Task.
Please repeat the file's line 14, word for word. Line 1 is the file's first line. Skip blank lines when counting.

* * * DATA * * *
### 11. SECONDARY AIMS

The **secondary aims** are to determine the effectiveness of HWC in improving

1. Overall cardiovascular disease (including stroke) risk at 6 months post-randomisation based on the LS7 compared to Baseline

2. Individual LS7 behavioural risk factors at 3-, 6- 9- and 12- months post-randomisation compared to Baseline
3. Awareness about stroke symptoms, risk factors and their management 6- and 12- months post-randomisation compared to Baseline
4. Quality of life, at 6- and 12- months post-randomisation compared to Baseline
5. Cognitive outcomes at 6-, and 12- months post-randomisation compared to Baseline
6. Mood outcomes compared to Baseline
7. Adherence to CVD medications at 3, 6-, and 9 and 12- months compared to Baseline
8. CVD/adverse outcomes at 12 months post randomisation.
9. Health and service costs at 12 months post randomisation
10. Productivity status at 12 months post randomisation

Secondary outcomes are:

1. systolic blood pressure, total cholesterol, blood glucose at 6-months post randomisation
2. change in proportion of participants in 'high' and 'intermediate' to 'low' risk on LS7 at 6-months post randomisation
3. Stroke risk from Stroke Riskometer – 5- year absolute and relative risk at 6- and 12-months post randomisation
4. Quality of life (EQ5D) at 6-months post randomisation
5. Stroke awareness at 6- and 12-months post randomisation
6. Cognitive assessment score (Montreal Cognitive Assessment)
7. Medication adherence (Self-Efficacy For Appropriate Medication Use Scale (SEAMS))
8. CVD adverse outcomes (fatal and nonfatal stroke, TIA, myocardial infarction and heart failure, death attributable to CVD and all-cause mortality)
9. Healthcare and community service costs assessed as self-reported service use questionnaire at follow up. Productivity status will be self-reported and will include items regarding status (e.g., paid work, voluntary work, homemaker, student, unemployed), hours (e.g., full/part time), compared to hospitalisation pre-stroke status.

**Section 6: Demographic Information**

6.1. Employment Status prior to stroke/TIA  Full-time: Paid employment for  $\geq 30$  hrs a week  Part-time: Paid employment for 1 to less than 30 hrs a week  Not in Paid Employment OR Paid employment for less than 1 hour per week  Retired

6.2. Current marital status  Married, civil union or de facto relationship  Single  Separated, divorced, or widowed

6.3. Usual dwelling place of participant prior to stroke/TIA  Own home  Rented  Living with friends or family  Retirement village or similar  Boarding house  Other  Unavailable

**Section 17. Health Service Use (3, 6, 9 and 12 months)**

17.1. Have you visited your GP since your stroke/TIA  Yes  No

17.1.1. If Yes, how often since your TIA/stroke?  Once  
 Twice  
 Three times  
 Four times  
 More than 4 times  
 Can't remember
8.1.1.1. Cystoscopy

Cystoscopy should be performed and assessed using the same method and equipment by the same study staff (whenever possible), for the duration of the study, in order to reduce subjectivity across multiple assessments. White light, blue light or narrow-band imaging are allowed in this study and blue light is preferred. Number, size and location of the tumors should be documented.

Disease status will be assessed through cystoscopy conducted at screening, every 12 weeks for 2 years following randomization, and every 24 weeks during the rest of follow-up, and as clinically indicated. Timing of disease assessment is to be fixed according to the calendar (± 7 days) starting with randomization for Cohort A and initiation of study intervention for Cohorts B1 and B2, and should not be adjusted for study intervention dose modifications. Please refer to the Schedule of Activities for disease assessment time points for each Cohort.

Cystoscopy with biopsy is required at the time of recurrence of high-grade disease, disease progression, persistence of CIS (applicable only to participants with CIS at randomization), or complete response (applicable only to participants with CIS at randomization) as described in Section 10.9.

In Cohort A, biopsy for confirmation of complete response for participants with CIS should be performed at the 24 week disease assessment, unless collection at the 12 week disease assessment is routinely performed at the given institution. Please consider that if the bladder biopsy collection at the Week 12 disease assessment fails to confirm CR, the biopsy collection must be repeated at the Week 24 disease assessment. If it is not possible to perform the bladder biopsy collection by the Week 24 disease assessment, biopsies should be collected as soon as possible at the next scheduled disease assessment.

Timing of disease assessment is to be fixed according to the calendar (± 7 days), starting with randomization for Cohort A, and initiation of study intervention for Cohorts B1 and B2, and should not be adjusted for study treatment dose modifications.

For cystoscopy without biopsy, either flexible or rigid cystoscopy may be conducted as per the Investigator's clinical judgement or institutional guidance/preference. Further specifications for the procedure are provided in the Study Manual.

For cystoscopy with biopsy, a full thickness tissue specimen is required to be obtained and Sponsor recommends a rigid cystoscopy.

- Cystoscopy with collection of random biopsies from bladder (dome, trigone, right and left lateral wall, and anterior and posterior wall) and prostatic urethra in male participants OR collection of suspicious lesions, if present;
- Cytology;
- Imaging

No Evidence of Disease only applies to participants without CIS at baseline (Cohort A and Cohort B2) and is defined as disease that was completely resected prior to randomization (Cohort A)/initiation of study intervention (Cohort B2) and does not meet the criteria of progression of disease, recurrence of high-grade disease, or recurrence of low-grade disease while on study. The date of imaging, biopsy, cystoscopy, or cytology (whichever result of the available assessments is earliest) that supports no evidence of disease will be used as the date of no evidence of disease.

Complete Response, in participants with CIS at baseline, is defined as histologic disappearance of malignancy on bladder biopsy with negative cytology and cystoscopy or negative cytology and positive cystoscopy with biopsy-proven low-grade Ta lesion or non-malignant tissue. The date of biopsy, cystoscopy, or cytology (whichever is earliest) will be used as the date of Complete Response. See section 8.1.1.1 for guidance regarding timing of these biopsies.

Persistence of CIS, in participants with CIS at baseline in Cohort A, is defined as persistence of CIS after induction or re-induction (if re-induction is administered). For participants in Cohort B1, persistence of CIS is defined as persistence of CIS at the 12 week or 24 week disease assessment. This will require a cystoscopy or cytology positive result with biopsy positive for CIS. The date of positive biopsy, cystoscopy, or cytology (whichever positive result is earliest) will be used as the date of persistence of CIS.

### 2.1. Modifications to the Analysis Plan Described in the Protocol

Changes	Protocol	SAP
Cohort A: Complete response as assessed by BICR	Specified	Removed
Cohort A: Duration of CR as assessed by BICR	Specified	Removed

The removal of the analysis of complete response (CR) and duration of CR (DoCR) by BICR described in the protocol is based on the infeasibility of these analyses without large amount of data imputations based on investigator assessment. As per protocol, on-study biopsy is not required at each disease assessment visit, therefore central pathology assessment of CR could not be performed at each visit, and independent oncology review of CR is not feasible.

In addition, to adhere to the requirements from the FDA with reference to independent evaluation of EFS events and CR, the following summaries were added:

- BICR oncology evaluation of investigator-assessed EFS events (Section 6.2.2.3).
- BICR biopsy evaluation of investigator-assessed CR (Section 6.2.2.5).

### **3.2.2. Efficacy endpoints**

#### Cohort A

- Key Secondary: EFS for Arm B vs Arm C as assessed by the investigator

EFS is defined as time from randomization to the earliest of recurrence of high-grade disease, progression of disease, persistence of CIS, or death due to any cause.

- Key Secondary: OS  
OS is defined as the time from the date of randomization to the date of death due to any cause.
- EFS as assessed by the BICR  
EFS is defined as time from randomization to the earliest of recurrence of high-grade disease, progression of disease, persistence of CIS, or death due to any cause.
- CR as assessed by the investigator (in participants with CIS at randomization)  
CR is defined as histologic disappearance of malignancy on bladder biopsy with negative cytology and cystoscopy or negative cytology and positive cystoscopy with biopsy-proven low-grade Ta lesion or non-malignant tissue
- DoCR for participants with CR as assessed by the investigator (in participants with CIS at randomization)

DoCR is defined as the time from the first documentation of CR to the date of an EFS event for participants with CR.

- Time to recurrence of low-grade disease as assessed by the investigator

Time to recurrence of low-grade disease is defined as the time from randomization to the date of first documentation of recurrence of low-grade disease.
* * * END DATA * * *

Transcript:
1. systolic blood pressure, total cholesterol, blood glucose at 6-months post randomisation